Sunday, September 29, 2013

hexie project: edge update

True to form, I couldn't stand not knowing how slicing off the excess of the hexies would work for creating a straight edge.  :-)

Here's the upper left corner. 

The blue arrow shows the one hexagon that has been stitched in place to become the side edge hexie. 

It fills in the "castle crenelation" space.

This picture shows a blue line on the ruler measuring a 3/8" seam allowance beyond the finished edge of the full hexies. 

I'll cut along the ruler edge, leaving the 3/8" extra to fold under.

And this picture shows the sliced off "excess". 

I had a thought .... what if this sliced off "excess" could be used to fill in the zig-zag space at the top/bottom ? 

*That* would be awesome!

But alas ... it's the wrong shape and doesn't fill the space. 

So, the excess piece from the side hexies is just waste.  It really is too small for me to do anything else with.

Here's the finished edge of the sides of the top ... the half hexie fills in the "castle crenelation" space beautifully and creates a perfectly straight, finished edge.  You can see in this picture both the front and back of this area. 

The basting thread you see on the back of the top *stays* on the hexie, holding the seam allowances in place. 
Because I don't stitch THROUGH the paper template, the basting thread doesn't show on the front and hence, doesn't *need* to be removed. 

I really dislike having more steps than is necessary when working on a project.  If you need to do a step, that's fine ... but in this case, I read a blog (uncredited, I'm afraid) that showed the quilter taking a back-stitch at each folded corner *BUT* not going through the template, then dragging the thread to the next corner, etc until all the corners had been tacked together.  In this manner, all the corners are held down and the basting thread does NOT need to be removed when the hexies are stitched together!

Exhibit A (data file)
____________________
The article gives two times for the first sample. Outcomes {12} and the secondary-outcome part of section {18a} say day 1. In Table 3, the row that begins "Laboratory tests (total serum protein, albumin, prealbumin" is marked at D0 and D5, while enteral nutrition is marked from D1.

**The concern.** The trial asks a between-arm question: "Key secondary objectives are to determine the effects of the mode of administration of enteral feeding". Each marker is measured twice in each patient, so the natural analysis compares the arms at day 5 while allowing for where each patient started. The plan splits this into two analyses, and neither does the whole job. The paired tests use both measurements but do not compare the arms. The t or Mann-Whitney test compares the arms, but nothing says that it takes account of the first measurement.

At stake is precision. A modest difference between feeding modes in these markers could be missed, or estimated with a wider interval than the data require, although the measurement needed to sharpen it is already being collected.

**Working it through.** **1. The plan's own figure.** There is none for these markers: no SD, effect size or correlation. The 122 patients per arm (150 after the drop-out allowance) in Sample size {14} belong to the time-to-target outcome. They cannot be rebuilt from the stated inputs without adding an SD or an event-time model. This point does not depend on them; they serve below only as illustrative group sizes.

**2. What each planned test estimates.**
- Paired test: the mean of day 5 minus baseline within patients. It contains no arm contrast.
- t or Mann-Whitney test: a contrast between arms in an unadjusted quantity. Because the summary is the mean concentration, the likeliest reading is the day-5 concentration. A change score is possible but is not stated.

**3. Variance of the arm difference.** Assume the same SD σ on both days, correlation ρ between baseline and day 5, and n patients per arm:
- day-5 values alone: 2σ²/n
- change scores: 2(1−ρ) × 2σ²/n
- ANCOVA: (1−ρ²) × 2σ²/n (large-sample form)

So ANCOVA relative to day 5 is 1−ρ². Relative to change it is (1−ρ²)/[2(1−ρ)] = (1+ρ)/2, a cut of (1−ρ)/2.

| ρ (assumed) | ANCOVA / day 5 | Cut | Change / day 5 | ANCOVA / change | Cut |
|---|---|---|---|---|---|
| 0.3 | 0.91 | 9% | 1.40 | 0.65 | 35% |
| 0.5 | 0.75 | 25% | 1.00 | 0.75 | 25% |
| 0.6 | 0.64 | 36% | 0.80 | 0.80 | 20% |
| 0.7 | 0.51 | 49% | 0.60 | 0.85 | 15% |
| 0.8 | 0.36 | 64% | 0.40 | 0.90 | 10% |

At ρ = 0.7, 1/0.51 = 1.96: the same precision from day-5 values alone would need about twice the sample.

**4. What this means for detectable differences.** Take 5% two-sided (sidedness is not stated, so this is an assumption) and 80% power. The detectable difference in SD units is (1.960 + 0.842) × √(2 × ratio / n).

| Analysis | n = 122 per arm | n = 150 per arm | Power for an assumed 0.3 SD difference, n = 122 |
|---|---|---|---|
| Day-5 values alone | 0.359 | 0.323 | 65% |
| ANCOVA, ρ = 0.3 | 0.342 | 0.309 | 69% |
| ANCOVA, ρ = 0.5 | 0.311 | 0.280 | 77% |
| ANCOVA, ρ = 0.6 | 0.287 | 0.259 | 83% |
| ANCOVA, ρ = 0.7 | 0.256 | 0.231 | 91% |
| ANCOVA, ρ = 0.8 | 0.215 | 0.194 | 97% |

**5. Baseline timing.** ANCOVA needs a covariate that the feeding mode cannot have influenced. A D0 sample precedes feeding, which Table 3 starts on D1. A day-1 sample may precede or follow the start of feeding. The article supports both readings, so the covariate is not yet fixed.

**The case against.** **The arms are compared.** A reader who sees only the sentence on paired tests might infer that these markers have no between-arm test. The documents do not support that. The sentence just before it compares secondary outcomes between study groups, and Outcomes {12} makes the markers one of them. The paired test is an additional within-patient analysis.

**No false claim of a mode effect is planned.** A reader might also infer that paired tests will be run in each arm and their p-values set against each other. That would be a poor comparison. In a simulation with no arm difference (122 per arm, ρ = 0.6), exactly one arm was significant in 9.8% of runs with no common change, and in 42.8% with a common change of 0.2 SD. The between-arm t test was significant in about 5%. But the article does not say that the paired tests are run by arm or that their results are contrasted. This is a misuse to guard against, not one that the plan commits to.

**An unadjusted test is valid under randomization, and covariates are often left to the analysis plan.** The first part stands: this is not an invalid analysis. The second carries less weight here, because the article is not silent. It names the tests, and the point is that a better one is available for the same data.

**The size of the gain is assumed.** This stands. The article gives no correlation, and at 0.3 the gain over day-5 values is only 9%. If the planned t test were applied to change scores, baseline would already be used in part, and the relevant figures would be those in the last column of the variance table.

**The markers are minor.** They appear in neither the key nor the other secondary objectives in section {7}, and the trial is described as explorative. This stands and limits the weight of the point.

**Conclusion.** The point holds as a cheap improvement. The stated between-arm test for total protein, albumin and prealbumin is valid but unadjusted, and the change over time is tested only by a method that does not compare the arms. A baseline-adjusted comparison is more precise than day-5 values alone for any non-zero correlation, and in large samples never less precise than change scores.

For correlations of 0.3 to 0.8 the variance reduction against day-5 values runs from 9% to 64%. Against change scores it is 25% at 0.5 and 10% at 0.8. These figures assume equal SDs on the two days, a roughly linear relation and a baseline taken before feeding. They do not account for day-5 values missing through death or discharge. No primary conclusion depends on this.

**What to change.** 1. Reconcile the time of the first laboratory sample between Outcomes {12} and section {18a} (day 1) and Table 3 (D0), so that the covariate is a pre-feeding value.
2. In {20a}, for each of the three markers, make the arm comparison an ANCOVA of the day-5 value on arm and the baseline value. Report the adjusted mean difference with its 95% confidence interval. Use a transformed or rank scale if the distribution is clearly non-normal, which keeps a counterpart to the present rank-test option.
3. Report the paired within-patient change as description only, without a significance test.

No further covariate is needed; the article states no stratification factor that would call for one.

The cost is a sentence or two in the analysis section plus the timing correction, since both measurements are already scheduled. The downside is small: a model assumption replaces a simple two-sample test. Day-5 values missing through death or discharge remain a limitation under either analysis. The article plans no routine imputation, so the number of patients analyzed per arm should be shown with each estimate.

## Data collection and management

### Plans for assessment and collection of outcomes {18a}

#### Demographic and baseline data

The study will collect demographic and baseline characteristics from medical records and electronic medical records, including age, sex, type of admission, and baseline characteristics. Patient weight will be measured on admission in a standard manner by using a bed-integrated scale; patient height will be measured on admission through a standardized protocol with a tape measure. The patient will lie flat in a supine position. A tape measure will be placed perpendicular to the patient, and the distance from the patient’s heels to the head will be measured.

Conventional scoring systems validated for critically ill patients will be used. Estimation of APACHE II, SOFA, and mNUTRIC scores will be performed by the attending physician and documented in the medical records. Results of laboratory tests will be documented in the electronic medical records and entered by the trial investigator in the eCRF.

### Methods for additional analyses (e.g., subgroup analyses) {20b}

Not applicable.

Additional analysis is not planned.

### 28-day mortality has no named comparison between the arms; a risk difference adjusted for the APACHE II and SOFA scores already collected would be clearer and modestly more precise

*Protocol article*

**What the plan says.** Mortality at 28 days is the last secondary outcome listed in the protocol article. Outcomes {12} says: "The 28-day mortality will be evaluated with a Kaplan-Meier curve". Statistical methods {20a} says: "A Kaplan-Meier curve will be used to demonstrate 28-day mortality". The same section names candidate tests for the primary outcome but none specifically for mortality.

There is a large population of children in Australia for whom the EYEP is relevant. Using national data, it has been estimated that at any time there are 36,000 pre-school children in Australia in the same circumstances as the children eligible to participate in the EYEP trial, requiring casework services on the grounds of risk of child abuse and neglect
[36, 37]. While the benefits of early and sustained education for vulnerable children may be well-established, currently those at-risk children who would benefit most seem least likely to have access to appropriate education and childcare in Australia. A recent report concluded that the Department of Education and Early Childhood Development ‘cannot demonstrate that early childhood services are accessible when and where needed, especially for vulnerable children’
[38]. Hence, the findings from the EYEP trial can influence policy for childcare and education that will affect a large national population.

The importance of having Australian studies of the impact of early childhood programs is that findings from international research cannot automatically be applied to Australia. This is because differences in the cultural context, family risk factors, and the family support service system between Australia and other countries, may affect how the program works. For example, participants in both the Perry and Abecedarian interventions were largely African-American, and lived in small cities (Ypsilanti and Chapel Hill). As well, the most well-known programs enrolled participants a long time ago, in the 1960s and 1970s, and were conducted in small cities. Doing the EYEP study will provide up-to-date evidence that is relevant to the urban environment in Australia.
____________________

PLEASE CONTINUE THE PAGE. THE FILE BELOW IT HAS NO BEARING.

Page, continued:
Although removing the basting thread is very easy ... it just pulls out ... it's one step that I don't have to do with all the many, many hexies that will be in this top.  If I was using smaller hexies, there would be many more of them and removing the basting thread would that much more obnoxious.

And finally ... here's a picture of the finished corner!  I forgot to take progress pictures when I was doing the smaller partial hexies for the top, which fill in the zig-zag space, but it follows  the same procedure as for the side hexies. 

I was pleased to discover that my full-size hexie yields (2) of these smaller hexies, so there is much less waste.

I'm also pleased that, eventually, I will have a nice finished, straight edge on the hexies so that I will be able to easily (and I'm all about being easy!!  :-)   ) sew on border strips.

1 comment:

  1. Very interesting! I shall have to decide whether I want the irregular (traditional ) edge, or straight edges as you talked about!